Seasoned Shopper – July 2020


It’s That Thyme of Year…

    Summer herbs are revered for flavoring fruits, vegetables and long cool drinks. If you’re not already growing some of your own, come down to the farmers market and find fresh-cut bunches ready to go.
    Herbs are the fragrant leaves of plants that do not have a woody stem. Dried herbs are more potent than fresh but lose their pungency after 6 months. You can substitute 1 teaspoon of dry herb for 1 tablespoon of fresh.
    Here is a list of some of the most common herbs.
    Basil is particularly alluring and a must with nice thick slices of vine-ripened tomatoes. Most prevalent is the sweet or common basil, and a favorite choice for making pesto. Herb gardens may boast other varieties including purple opal basil and lemon, cinnamon or anise flavored basils.
    Cilantro or Chinese parsley are leaves of the coriander plant (which also produces coriander seeds). As a member of the parsley family, the leaves are lacy but flat with a stronger flavor and aroma than parsley.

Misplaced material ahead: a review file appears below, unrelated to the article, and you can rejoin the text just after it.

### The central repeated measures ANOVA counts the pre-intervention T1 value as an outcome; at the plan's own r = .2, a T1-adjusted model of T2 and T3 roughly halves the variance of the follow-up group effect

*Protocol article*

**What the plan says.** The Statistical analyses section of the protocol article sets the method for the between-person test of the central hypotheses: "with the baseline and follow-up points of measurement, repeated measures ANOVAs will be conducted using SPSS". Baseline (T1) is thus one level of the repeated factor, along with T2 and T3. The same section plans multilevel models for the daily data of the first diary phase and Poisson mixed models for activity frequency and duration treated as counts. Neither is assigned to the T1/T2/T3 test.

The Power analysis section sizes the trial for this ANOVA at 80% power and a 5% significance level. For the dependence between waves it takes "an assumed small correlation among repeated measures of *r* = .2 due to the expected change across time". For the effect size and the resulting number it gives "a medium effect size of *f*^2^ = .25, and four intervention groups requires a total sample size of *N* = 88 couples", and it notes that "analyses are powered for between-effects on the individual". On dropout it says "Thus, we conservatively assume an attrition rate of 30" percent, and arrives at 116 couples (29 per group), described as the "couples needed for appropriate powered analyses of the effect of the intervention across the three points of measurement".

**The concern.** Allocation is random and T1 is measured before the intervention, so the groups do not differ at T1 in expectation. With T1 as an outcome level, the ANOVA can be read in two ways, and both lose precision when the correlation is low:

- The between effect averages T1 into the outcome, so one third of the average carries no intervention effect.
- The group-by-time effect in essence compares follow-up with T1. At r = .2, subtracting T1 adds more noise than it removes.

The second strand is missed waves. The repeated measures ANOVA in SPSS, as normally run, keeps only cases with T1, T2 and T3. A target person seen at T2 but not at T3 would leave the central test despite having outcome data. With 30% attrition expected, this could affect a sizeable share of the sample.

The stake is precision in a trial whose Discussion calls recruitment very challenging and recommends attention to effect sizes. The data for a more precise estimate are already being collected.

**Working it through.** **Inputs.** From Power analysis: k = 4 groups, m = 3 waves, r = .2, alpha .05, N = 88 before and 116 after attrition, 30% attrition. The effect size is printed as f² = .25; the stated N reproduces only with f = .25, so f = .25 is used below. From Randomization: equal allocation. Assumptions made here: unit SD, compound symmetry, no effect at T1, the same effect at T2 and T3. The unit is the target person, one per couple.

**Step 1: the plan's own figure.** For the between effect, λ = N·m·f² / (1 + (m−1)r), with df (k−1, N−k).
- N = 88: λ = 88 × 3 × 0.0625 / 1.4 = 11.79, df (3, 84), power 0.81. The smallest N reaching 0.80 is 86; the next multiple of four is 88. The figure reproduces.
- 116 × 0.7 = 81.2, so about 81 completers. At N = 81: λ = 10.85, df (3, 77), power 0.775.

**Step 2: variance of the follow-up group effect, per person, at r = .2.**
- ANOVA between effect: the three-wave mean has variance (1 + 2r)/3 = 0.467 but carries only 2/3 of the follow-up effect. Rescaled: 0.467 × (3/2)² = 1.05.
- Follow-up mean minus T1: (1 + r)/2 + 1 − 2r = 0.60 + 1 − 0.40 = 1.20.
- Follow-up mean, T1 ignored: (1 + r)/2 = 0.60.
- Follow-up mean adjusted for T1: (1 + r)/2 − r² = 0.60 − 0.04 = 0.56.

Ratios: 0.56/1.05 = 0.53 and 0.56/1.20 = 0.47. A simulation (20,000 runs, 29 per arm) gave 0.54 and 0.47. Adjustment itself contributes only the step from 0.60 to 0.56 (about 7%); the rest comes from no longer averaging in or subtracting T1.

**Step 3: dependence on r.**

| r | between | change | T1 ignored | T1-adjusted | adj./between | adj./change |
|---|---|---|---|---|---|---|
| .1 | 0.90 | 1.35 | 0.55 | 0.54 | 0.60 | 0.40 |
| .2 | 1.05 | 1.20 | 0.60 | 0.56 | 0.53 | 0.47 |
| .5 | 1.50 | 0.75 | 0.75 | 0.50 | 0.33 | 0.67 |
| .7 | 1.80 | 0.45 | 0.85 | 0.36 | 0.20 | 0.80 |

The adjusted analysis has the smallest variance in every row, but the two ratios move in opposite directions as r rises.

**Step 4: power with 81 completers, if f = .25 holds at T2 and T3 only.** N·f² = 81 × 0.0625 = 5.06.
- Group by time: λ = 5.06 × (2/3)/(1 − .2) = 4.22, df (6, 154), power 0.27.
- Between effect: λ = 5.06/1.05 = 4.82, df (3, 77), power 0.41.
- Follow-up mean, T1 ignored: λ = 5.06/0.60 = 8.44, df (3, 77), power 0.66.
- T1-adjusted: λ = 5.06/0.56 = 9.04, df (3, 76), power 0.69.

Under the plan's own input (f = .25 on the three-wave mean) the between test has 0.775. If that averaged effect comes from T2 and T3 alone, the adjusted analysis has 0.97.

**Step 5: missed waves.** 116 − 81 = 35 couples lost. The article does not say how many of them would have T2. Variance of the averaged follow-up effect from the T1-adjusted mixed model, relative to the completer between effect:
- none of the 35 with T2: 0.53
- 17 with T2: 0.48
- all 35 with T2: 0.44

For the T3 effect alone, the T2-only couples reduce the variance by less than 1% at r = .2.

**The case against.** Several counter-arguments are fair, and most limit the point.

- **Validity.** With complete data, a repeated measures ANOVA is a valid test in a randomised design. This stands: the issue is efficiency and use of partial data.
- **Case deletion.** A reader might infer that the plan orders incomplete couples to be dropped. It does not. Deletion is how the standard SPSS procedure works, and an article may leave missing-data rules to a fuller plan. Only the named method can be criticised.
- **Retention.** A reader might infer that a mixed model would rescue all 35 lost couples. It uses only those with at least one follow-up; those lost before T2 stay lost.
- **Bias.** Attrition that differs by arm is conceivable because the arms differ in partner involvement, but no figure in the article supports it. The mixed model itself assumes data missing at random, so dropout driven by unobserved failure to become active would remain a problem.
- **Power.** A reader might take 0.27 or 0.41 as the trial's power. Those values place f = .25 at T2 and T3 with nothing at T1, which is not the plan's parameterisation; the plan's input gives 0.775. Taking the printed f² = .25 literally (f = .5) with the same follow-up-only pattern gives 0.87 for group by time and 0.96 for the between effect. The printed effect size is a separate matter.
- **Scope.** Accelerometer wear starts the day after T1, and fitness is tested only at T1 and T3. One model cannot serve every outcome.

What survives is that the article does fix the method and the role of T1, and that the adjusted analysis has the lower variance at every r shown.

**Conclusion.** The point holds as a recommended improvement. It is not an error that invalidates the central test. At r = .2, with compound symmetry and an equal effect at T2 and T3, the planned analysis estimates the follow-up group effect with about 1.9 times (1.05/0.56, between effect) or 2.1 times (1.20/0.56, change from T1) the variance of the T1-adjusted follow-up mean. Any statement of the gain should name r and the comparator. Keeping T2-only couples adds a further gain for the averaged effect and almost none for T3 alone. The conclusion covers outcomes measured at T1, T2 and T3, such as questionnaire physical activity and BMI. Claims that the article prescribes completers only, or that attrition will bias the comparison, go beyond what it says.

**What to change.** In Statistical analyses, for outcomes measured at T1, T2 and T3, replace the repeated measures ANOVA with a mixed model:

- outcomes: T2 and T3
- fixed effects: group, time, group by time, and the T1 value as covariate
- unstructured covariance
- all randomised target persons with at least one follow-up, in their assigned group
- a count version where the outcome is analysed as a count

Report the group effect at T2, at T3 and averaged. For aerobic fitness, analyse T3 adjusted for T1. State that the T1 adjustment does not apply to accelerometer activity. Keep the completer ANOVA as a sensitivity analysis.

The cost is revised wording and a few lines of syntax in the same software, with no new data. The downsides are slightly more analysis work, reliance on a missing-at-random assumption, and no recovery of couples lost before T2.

Rosemary, sage and thyme are the grilling herbs of summer. Sprigs of each can be placed between meats and vegetables on a skewer or set on the coals to smoke.
    Mint leaves just make iced tea and mojitos better on a hot day.
    Oregano complements many tomato-based recipes like pizza and pasta. Combine chopped leaves with olive oil to create your own marinade for chicken, lamb and beef dishes.
    Dill plants provide feathery green leaves (the herb) and the flat, oval fruits produce the dill seed spice. Loosely chop the leaves to add to salmon dishes, mix with sour cream for a dip and combine with eggs in salads. Dill seeds are used to make tasty pickles.
    Tarragon offers a hint of licorice and used widely in French cuisine (fish, chicken, vinaigrettes and sauces). It’s an essential ingredient in Bearnaise sauce and popularly used in flavored vinegars.
    The Orinda farmers’ market is open every Saturday from 9 a.m. to 1 p.m. on Orinda Way in Orinda Village. More information is available at, and Instagram@OrindaFarmersMarket.

(Barbara Kobsar, Photographer)
Nelsie De Jesus from Ibarra Farm in Reedley (Fresno County) shows off fresh cilantro at the Orinda Farmers’ Market.

Leave a Reply

This site uses Akismet to reduce spam. Learn how your comment data is processed.